Smith MC, Pruitt JA, McLaughlin Mann L, Thelen MH. Attitudes and knowledge regarding bulimia and anorexia nervosa. Int J Eat Disord. 1986;5(3):545–53.
Sobal J, Bursztyn M. Dating people with anorexia nervosa and bulimia nervosa: attitudes and beliefs of university students. Women Health. 1998;27(3):73–88.
Stewart M-C, Schiavo SR, Herzog DB, Franko DL. Stereotypes, prejudice and discrimination of women with anorexia nervosa. Eur Eat Disord Rev. 2008;16:311–8.
Roehrig JP, McLean CP. A comparison of stigma toward eating disorders versus depression. Int J Eat Disord. 2009;early view(early view):1–4.
Branch C, Eurman L. Social attitudes toward patients with anorexia nervosa. Am J Psychiatry. 1980;137:631.
Hepworth N, Paxton S. Pathways to helpseeking in bulimia nervosa and binge eating problems: a concept mapping approach. Int J Eat Disord. 2007;40:493–504.
Evans E, Hay PJ, Mond JM, Paxton S, Quirk F, Rodgers B, et al. Barriers to help seeking in yound women wsith eating disorders: a qualitative exploration in a longitudinal community survey. Eat Disord. 2011;19:270–85.
Hart LM, Granillo TM, Jorm AF, Paxton SJ. Unmet need for treatment in the eating disorders: a systematic review of eating disorder specific treatment seeking among community cases. Clin Psychol Rev. 2011;31:727–35.
Griffiths S, Mond J, Murray S, Touyz S. Young Peoples’ stigmatising attitudes and beliefs about anorexia nervos and muscle dysmorphia. Int J Eat Disord. 2014;47:189–95.
Mond JM, Hay PJ, Rodgers B, Owen C, Beumont PJ. Beliefs of women concerning the severity and prevalence of bulimia nervosa. Soc Psychiatry Psychiatr Epidemiol. 2004;39:299–304.
Mond JM, Hay PJ, Paxton S, Rodgers B, Darby AM, Nillson J, et al. Eating disorders “mental health literacy” in Low risk, high risk and symptomatic women: implications for health promotion programs. Eat Disord. 2010;18(4):267–85.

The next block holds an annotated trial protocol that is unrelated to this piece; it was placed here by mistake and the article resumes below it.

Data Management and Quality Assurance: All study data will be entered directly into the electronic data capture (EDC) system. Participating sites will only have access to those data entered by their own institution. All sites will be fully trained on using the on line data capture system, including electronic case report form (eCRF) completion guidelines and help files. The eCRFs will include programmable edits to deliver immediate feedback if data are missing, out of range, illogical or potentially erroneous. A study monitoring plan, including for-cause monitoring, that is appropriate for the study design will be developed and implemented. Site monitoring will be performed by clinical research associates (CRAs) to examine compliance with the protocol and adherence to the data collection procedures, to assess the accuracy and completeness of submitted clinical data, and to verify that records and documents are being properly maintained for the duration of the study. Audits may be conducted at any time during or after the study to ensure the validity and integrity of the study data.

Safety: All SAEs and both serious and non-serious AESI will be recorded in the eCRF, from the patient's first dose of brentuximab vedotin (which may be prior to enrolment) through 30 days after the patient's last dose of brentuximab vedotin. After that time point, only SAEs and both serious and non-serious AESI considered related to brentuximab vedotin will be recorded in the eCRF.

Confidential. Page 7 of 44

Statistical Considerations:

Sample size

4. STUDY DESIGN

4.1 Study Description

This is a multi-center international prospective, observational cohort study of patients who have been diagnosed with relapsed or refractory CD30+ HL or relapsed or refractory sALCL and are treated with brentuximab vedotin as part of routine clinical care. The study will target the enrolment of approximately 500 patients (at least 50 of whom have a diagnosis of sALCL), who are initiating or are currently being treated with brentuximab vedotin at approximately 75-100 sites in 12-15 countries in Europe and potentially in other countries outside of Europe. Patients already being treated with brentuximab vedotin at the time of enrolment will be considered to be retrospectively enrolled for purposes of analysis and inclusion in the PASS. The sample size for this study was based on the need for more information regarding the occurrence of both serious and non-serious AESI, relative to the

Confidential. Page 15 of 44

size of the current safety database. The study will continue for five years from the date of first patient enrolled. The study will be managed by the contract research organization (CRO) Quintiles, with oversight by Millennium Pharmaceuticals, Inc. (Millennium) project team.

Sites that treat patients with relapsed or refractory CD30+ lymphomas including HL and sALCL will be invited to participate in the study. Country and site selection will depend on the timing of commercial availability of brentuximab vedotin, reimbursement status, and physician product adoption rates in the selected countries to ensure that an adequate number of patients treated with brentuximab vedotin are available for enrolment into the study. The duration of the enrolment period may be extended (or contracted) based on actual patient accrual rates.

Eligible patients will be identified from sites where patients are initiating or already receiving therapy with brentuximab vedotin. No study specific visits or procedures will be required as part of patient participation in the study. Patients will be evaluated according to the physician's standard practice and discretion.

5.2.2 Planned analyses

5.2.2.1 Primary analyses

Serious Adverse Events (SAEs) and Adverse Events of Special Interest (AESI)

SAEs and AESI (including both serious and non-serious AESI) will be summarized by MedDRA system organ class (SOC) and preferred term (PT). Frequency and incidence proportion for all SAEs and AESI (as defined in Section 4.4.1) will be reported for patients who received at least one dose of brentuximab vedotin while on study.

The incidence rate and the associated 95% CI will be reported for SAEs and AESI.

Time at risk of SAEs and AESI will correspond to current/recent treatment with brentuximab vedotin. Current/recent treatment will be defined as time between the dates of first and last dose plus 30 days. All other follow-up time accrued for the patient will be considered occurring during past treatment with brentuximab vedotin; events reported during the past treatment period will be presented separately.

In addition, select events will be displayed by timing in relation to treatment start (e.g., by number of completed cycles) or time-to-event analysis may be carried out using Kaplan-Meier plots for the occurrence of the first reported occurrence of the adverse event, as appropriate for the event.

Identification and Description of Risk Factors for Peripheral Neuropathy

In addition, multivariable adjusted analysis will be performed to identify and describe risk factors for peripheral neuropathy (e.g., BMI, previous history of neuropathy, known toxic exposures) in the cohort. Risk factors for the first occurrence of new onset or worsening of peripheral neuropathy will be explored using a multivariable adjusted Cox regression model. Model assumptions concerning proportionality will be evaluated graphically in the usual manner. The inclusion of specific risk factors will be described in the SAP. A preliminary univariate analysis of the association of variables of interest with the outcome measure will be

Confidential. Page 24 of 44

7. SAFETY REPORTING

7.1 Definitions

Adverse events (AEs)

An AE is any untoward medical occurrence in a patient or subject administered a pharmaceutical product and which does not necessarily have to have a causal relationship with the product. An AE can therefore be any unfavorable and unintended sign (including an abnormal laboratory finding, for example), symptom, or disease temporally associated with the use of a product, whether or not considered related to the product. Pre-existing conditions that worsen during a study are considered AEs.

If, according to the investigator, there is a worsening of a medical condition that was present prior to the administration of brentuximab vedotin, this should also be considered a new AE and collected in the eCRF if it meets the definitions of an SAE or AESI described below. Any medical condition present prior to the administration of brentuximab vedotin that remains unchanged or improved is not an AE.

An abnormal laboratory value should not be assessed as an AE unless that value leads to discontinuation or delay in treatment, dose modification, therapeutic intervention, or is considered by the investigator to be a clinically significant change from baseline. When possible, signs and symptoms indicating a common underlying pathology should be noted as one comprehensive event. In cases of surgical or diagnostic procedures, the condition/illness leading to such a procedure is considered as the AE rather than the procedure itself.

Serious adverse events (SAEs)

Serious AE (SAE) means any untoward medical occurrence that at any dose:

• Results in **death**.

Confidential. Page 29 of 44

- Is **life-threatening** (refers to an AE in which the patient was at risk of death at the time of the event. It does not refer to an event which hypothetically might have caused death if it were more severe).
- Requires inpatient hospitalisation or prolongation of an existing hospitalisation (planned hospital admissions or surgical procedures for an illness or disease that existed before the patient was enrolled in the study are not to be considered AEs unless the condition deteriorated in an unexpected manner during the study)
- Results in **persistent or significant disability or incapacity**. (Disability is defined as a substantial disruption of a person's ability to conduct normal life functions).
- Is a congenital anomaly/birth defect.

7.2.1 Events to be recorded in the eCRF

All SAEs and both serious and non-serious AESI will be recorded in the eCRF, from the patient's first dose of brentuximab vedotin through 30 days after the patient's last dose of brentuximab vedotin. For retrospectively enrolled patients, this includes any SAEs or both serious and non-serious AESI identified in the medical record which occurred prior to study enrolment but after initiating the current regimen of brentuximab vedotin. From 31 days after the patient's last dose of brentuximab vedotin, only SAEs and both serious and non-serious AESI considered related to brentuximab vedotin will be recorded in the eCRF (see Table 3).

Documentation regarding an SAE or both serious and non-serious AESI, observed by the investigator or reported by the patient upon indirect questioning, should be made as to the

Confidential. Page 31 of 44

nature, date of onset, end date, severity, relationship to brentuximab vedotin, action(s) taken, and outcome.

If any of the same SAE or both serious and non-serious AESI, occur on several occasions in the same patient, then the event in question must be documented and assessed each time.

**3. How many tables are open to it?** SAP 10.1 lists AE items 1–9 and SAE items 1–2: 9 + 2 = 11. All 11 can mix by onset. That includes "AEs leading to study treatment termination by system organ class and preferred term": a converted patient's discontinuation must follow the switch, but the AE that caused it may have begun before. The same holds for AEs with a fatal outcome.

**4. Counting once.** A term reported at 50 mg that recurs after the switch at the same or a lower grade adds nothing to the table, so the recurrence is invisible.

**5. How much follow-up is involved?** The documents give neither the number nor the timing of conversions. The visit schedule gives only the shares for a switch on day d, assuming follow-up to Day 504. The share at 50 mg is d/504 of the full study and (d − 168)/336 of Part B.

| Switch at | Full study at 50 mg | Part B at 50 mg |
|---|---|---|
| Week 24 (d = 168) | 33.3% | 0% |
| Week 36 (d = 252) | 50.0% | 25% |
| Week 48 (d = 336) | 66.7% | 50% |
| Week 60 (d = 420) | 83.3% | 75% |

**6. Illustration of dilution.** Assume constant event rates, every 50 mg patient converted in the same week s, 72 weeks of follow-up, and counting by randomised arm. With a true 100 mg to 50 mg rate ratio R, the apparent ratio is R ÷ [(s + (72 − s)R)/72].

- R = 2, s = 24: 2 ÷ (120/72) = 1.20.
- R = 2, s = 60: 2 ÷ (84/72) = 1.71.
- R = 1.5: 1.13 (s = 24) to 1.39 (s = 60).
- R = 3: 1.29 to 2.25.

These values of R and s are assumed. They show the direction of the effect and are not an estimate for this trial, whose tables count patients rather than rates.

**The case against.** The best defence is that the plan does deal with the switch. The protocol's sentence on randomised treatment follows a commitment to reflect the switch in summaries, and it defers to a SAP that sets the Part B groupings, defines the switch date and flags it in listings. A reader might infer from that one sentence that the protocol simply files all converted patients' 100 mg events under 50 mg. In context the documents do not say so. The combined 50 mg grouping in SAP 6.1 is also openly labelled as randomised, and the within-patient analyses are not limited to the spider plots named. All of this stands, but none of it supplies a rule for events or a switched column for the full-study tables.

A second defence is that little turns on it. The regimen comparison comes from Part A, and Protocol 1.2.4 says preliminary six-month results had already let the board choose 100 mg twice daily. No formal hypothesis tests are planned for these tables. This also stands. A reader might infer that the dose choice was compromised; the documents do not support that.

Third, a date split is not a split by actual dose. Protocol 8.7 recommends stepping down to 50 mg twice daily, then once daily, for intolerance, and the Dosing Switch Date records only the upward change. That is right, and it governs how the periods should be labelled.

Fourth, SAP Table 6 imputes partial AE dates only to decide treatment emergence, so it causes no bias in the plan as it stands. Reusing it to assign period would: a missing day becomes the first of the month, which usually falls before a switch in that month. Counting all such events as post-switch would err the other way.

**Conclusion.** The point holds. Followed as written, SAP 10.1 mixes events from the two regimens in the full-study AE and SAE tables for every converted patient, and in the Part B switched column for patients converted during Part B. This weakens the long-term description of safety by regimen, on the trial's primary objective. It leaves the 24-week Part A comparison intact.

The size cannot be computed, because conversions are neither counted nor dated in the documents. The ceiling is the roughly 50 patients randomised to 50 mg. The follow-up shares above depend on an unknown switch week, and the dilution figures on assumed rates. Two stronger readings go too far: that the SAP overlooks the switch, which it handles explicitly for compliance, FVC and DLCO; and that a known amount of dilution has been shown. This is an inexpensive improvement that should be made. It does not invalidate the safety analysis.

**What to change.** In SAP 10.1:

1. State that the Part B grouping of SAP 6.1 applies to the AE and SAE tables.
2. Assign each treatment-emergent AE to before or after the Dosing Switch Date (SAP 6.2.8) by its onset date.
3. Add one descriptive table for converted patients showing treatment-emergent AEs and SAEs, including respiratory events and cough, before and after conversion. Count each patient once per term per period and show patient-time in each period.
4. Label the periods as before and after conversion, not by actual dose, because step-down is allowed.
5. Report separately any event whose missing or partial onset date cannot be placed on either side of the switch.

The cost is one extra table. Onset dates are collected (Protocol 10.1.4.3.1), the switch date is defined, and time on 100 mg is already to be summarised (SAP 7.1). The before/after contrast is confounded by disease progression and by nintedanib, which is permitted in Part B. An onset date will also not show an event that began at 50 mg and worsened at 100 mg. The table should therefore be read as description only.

Bannon KL, Hunter-Reel D, Wilson G, Karlin RA. The effects of causal beliefs and binge eating on the stigmatization of obesity. Int J Eat Disord. 2009;42(2):118–24.
Ebneter D, Latner JD. Stigmatising attitudes differ across mental health disorders: a comparison of stigma across eating disorders, obesity and major depressive disorder. J Nerv Ment Dis. 2013;201:281–5.
Andreyeva T, Puhl RM, Brownell KD. Changes in percieved weight discrimination among americans, 1995–1996 through to 2004–2006. Obesity. 2008;16:1129–34.
Mond JM, Hay PJ. Puplic perceptions of binge eating and its treatment. Int J Eat Disord. 2008;41:419–26.
Wilksch S. Where did universal eating disorder prevention go? Eat Disord. 2014;22(2):184–92.
Haines J, Neumark-Sztainer D. Prevention of obesity and eating disorders: a consideration of shared risk factors. Health Educ Res. 2006;21(6):770–82.
Neumark-Sztainer D. Can we simultaneously work toward the prevention of obesity and eating disorders in children and adolescents? Int J Eat Disord. 2005;38:220–7.
Puhl RM, Luedicke J, Peterson J. Public reactions to obesity-related health campaigns: a randomized controlled trial. Am J Prevent Med. 2013;45:36–48.
Baum F, Fisher M. Why behavioural health promotion endures despite its failure to reduce health inequities. Sociol Health Med. 2014;36:213–25.
Lee M, Ata RN, Brannick MT. Malleability of weight-biased attitudes and beliefs: a meta-analysis of weight bias reduction interventions. Body Image. 2014;11:251–9.